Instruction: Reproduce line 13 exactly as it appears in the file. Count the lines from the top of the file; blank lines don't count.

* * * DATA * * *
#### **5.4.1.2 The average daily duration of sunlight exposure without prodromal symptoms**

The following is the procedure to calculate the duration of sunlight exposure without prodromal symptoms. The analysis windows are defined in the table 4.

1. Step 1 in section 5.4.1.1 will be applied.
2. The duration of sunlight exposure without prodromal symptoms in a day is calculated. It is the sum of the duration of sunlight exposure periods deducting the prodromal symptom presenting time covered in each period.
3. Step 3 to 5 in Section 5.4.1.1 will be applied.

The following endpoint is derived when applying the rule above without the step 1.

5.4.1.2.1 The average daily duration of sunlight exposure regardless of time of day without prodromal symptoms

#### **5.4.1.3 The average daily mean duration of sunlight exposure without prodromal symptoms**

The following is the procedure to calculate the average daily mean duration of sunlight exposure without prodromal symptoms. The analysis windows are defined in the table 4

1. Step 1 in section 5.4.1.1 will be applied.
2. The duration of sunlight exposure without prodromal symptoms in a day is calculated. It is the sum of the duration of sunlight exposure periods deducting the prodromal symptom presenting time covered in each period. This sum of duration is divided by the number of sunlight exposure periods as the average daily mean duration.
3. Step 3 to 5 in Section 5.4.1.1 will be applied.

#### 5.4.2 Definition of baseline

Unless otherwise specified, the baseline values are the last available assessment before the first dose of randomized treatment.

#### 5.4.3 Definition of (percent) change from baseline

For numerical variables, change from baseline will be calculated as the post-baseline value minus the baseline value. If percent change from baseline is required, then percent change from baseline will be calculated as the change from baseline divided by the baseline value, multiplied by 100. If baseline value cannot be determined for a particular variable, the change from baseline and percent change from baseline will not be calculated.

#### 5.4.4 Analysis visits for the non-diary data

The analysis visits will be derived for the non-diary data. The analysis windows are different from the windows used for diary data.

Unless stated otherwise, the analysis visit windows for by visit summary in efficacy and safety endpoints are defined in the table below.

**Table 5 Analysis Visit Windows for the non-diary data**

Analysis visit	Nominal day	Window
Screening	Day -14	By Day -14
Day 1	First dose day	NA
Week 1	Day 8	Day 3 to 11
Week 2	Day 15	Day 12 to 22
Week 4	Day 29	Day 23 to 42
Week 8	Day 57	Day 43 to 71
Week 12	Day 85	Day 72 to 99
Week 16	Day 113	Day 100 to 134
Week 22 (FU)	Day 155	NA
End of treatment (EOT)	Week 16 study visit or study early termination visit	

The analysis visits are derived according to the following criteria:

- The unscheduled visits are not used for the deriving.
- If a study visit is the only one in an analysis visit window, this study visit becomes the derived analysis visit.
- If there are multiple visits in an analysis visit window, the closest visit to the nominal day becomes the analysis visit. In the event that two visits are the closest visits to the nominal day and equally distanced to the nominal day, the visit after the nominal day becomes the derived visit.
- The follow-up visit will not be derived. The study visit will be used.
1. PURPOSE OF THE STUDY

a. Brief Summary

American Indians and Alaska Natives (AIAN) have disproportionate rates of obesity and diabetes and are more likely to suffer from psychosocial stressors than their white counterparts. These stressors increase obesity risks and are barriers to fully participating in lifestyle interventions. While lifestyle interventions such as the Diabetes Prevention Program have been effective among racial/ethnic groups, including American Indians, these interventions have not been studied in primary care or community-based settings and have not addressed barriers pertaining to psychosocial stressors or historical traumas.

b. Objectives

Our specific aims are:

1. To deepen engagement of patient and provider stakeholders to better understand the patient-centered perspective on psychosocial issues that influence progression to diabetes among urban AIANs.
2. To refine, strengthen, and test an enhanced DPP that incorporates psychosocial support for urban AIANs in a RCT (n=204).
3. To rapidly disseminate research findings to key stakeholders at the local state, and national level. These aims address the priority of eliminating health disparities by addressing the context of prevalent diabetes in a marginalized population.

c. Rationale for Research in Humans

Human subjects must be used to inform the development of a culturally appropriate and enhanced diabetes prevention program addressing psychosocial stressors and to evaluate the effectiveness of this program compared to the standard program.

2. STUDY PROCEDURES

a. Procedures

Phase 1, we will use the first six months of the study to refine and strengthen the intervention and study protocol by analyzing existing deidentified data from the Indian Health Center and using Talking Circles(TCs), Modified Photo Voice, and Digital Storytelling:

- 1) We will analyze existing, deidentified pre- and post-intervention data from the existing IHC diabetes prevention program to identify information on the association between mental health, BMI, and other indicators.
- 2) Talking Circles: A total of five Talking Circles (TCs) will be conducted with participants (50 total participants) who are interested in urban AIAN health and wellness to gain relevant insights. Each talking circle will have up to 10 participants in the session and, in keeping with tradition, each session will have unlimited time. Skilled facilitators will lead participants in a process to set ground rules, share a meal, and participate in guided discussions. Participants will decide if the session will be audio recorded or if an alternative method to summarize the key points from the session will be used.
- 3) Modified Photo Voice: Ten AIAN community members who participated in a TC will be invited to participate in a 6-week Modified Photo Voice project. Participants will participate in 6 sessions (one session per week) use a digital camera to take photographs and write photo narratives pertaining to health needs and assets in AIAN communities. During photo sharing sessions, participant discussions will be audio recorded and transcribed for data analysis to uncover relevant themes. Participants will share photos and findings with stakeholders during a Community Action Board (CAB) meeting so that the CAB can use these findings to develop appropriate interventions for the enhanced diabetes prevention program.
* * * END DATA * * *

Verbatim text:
#### 5.4.2 Definition of baseline